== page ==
Climate and Environmental Communication Science Association is honored to welcome renowned artist, environmental educator and communication specialist Elin Kelsey into Finland through the support of the Kone Foundation Lauttasaari Residency.
The aim of the joint project is to develop climate change communication in Finland, facilitate dialogue between Kelsey and researchers and artists who work with climate change in Finland, and to strengthen international co-operation on related fields.
The project offers a chance for mutual exchange, since Kelsey is highly interested about the recent Finnish developments in relation to climate change research and activism. Finnish eco-anxiety and education researcher Panu Pihkala, a board member of ILVIES, will serve as the main host for Kelsey. Pihkala and Kelsey met in the international project Existential Toolkit for Climate Justice Educators project, led by Kelsey and colleagues.
The first international webinar organized by ILVIES and Kelsey will take place 10th February 2022 at 14.00 Helsinki time (12 UK time) in Zoom and will focus on Climate communication and emotions. The event will feature a keynote by Kelsey and contributions by many prominent Finnish climate communicators and researchers. More information about the webinar is available here: please register here.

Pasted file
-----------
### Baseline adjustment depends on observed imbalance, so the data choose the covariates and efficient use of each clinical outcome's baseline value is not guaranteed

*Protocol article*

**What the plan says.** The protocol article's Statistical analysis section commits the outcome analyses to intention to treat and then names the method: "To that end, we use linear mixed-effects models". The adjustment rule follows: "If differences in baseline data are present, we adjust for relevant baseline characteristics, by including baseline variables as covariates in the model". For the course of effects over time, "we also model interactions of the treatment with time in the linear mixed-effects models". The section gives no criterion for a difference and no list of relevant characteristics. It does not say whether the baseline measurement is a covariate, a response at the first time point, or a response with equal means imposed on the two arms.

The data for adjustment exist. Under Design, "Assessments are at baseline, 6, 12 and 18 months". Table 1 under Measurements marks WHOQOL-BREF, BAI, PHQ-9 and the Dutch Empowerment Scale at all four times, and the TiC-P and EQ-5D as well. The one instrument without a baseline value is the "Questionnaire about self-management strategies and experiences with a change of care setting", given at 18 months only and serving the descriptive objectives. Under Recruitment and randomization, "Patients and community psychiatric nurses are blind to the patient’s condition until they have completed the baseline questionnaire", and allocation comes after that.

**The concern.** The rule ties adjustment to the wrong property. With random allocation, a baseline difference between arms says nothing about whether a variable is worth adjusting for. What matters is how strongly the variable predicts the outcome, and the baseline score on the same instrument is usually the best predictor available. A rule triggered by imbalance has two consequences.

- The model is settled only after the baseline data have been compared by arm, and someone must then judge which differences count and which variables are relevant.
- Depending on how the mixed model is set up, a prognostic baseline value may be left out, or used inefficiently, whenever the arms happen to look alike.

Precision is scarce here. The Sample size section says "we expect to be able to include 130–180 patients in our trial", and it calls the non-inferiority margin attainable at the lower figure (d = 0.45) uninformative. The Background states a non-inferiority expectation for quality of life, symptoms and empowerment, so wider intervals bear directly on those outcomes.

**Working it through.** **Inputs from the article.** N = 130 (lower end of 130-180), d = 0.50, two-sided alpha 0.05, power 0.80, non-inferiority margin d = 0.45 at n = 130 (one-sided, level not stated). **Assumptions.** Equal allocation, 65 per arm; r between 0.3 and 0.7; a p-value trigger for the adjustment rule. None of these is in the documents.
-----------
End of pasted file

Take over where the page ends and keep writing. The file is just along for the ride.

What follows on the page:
Ph.D. Elin Kelsey
Dr. Elin Kelsey is an internationally known expert in environmental communication, education, and advocacy. The character of her work and approach is captured in this quotation from her narrative account:
“I am a passionate leader of hopeful, solutions-focused environmental movements in an age of global cynicism, environmental despair and the collective, unprecedented challenges of living in a planetary emergency. As a writer, scholar, educator and speaker I focus on the reciprocal relationships between humans and the more than human world, particularly in relation to: resilience in social-ecological systems; the implications of the narrative of doom and gloom on emotions and agency; and, the need to dramatically re-focus the collective work of environmental scientists and social scientists on amplifying solutions in real world contexts.”
Dr. Kelsey has exceptionally wide experience of working with various partners in relation to these aims, as seen in her CV (attachment). She has designed campaigns for environmental education, communication, and advocacy. Her newest book for adults, Hope Matters: Why Changing the Way We Think Is Critical For Solving The Environmental Crisis will be published by Greystone Books in October 2020. Her influence can be seen in the hopeful, solutions-focus of her clients, including the Monterey Bay Aquarium, and other powerful institutions where she has served as a visiting fellow including the Rachel Carson Center for the Environment and Society, the Rockefeller Foundation, and Stanford University in the Graduate School of Education. Kelsey co-created #OceanOptimism, a twitter campaign to crowd-source marine conservation solutions which has reached more than 100 million shares since it launched in 2014.